Investors looking at Helmerich & Payne, Inc. (NYSE: HP) have to understand that the oil and gas drilling services industry is deeply cyclical. But once you get past that fact, a little analysis will show that this drilling company happens to be one of the least risky around. That doesn't mean it's a low-risk investment, but its performance through this downturn shows why, on a relative basis, it's easily a top pick in its industry.
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A Helmerich & Payne employee. Image source: Helmerich & Payne
The oil and gas industry is subject to often extreme and violent price swings. Look no further than the oil price plunge that began in mid-2014 if you want to see how bad it can get. That price decline led to bankruptcies and even pushed the bottom line of industry giants such as Chevron (NYSE: CVX) deep into the red.
This global energy giant posted red ink for three consecutive quarters at one point during the downturn. Although it's gotten back into the black, there are still questions about the sustainability of its dividend which was only raised a token penny a share in the fourth quarter after 10 quarters stuck at $1.07.
And that's a widely diversified industry giant. Helmerich & Payne is focused on providing drilling services. When oil and gas prices fall, drilling stops. When drilling stops, generally speaking, Helmerich & Payne and its peers don't get paid. Chevron's capital and exploration budget fell by roughly a third through the first nine months of 2016, other companies were cutting budgets, too. The tap on effect for Helmerich & Payne is that at the end fiscal 2016 75% of its drilling rigs were idle.
The rig count has been painfully bad in oil and gas. Image source: Helmerich & Payne, Inc.
An industry standout
With that backdrop, it's easy to see why Helmerich & Payne has been posting losses lately. But if you dig a little further, you'll see that the company stands out as one of the best positioned names in the industry. Here are some key factors to consider.
Helmerich & Payne's balance sheet is in better shape than its peers. Its long-term debt stands at about 10% of its capital structure. Its next closest peer is Patterson-UTI Energy, Inc.(NASDAQ: PTEN), with leverage at more than twice that level. Debt makes up around 50% of the capital structure at Precision Drilling Corp. (NYSE: PDS) and Nabors Industries Ltd. (NYSE: NBR). Low debt levels are a key distinction of Helmerich & Payne's comparatively low-risk business model.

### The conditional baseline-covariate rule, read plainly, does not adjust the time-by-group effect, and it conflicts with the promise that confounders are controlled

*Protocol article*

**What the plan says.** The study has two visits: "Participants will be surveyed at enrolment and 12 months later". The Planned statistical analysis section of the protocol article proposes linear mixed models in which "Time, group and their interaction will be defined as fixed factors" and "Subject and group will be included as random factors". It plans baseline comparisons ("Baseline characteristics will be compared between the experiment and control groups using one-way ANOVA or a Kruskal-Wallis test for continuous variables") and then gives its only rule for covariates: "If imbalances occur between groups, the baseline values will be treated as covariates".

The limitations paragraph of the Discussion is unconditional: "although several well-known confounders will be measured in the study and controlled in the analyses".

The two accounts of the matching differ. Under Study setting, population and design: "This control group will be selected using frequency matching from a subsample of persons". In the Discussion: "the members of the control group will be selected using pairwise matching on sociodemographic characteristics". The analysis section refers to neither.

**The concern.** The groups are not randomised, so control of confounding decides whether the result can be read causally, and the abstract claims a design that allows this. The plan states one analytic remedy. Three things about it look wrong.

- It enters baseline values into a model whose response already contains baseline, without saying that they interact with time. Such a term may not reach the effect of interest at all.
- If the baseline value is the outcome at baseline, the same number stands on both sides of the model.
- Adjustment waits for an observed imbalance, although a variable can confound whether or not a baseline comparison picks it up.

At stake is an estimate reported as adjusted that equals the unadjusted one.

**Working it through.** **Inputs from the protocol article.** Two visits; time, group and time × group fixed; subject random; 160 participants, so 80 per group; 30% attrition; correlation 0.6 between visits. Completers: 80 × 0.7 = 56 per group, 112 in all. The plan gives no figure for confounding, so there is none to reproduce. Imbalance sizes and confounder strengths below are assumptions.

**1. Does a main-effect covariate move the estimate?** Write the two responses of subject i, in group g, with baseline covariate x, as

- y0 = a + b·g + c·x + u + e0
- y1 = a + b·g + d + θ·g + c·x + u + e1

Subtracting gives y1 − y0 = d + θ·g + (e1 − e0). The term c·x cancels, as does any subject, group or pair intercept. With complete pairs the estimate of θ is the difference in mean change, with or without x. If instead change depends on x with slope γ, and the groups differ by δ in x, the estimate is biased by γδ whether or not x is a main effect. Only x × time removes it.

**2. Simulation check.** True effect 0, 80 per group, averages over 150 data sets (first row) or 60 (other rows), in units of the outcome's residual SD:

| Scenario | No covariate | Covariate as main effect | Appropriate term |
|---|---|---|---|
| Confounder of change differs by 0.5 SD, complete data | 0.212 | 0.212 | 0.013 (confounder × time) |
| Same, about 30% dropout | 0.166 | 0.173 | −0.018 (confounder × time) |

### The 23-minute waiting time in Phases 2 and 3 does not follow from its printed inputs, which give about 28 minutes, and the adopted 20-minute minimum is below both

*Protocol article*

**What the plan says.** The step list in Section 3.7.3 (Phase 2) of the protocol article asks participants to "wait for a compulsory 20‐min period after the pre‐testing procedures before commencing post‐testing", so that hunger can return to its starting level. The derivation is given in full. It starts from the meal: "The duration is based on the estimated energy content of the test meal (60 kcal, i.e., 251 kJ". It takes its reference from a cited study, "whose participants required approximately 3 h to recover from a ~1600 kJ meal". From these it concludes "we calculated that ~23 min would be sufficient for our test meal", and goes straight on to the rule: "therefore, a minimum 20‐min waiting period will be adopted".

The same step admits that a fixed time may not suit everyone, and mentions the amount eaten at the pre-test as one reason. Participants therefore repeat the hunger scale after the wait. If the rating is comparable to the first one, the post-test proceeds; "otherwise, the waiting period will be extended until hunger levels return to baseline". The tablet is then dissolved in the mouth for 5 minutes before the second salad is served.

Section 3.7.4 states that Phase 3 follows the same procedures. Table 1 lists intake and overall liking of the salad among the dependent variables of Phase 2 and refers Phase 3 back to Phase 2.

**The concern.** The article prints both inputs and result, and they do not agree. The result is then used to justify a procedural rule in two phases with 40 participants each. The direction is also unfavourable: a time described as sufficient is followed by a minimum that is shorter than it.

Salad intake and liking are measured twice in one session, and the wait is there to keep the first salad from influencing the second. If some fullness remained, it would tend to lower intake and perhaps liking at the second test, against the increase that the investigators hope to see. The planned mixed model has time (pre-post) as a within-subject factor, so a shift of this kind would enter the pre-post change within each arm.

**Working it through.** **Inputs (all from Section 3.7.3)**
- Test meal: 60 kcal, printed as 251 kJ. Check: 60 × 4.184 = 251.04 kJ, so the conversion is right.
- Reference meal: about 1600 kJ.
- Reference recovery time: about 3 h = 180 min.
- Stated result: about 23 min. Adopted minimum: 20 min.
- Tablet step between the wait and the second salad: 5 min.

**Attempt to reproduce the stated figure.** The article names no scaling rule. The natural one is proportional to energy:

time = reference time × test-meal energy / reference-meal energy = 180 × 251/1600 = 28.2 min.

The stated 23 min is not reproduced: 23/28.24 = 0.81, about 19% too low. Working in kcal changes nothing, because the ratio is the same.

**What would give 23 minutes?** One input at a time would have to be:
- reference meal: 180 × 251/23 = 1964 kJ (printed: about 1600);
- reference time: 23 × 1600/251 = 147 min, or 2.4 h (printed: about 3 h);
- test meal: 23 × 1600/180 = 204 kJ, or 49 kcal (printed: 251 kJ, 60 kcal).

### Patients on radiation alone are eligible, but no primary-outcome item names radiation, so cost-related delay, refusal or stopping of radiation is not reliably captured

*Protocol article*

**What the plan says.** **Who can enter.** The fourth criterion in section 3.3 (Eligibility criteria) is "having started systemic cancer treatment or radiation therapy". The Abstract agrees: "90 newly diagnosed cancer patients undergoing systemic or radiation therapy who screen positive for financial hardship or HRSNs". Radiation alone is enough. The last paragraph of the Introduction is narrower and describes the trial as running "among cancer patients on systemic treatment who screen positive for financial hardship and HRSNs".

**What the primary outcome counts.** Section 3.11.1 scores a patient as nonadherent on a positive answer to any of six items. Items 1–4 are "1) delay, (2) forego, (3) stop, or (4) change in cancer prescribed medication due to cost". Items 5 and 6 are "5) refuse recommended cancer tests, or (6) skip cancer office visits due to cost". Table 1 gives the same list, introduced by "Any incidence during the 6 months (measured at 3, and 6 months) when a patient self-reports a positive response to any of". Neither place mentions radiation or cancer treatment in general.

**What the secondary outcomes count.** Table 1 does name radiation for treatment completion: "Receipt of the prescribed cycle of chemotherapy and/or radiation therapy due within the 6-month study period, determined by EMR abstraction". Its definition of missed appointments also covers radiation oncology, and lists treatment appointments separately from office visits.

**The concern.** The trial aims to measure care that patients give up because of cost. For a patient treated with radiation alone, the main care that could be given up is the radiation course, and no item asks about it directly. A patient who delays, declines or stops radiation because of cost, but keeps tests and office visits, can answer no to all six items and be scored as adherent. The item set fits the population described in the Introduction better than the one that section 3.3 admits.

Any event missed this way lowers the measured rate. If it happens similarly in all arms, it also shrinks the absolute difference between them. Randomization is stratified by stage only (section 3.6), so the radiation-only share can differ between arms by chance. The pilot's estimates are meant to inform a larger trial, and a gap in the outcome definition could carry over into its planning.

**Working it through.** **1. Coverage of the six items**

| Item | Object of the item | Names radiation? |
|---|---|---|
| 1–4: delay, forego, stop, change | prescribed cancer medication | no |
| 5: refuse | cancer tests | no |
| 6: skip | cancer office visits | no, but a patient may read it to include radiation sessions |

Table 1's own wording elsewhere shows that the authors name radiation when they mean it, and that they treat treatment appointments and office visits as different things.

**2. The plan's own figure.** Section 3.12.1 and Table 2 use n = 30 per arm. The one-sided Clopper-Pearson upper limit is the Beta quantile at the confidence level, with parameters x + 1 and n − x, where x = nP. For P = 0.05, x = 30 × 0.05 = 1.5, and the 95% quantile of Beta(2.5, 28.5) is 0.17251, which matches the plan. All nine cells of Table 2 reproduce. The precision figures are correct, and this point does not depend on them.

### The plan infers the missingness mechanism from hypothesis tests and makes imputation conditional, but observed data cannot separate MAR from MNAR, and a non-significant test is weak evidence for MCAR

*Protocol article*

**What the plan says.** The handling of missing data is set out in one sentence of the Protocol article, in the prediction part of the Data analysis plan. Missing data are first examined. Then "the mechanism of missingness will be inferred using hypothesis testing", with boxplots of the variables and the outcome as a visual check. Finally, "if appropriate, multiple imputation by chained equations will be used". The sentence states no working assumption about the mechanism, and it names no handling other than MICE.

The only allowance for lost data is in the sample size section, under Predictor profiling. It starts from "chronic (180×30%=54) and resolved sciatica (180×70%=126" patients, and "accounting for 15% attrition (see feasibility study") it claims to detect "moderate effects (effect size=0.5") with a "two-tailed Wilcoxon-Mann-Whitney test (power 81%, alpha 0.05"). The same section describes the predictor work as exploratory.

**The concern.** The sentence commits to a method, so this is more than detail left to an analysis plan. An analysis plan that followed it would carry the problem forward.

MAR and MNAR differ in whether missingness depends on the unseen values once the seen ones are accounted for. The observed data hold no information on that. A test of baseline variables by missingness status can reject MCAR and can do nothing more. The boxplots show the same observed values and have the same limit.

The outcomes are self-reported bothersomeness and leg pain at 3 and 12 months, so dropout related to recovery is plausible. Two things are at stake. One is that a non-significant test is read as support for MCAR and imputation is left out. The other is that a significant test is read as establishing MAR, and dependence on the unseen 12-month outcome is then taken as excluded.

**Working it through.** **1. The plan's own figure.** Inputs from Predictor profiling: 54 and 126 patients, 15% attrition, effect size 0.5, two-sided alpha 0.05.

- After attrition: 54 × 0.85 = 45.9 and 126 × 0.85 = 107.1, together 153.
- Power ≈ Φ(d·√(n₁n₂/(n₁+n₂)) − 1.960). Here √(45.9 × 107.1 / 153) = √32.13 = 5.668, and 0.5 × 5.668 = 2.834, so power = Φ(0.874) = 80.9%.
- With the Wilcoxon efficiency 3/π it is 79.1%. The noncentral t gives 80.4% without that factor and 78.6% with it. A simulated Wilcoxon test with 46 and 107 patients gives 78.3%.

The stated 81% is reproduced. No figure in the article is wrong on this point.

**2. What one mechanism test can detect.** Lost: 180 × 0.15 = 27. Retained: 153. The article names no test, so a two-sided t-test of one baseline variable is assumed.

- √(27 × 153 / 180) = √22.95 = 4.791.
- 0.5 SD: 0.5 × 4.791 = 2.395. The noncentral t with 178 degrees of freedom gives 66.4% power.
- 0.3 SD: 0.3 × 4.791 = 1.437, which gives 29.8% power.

Then there's the company's dividend, which has been increased for 44 consecutive years. None of its major peers can even hint at shareholder commitment like that. That said, like Chevron, Helmerich & Payne hit the pause button, halting dividend increases for eight quarters starting in late 2014. But because it tends to increase dividends in the middle of the calendar year, its annual streak remains intact after a token increase in August last year. It managed to protect the dividend because during the downturn it focused on cash flow, the lifeblood of every company.
And then there's the drill portfolio. One of Helmerich & Payne's priorities is to build industry leading rigs. Today it has more AC rigs than any of its competitors. These rigs are prized for their speed and efficiency and should be among the first to get back to work when drilling picks up again. In other words, Helmerich & Payne is better positioned for the next upturn than its peers.
Helmerich & Payne leads the industry when it comes to the most desirable rigs.
Lower risk in a risky industry
There's no way to get around the deep troughs that drilling companies like Helmerich & Payne are subject to. The fact that just 25% of its drill fleet was working at the end of fiscal 2016 is clear evidence. But when you compare Helmerich to its peers, it stands out for its conservative balance sheet, commitment to shareholders, and the strength of its drill rig portfolio. If you are considering a driller, Helmerich & Payne should be on your list.
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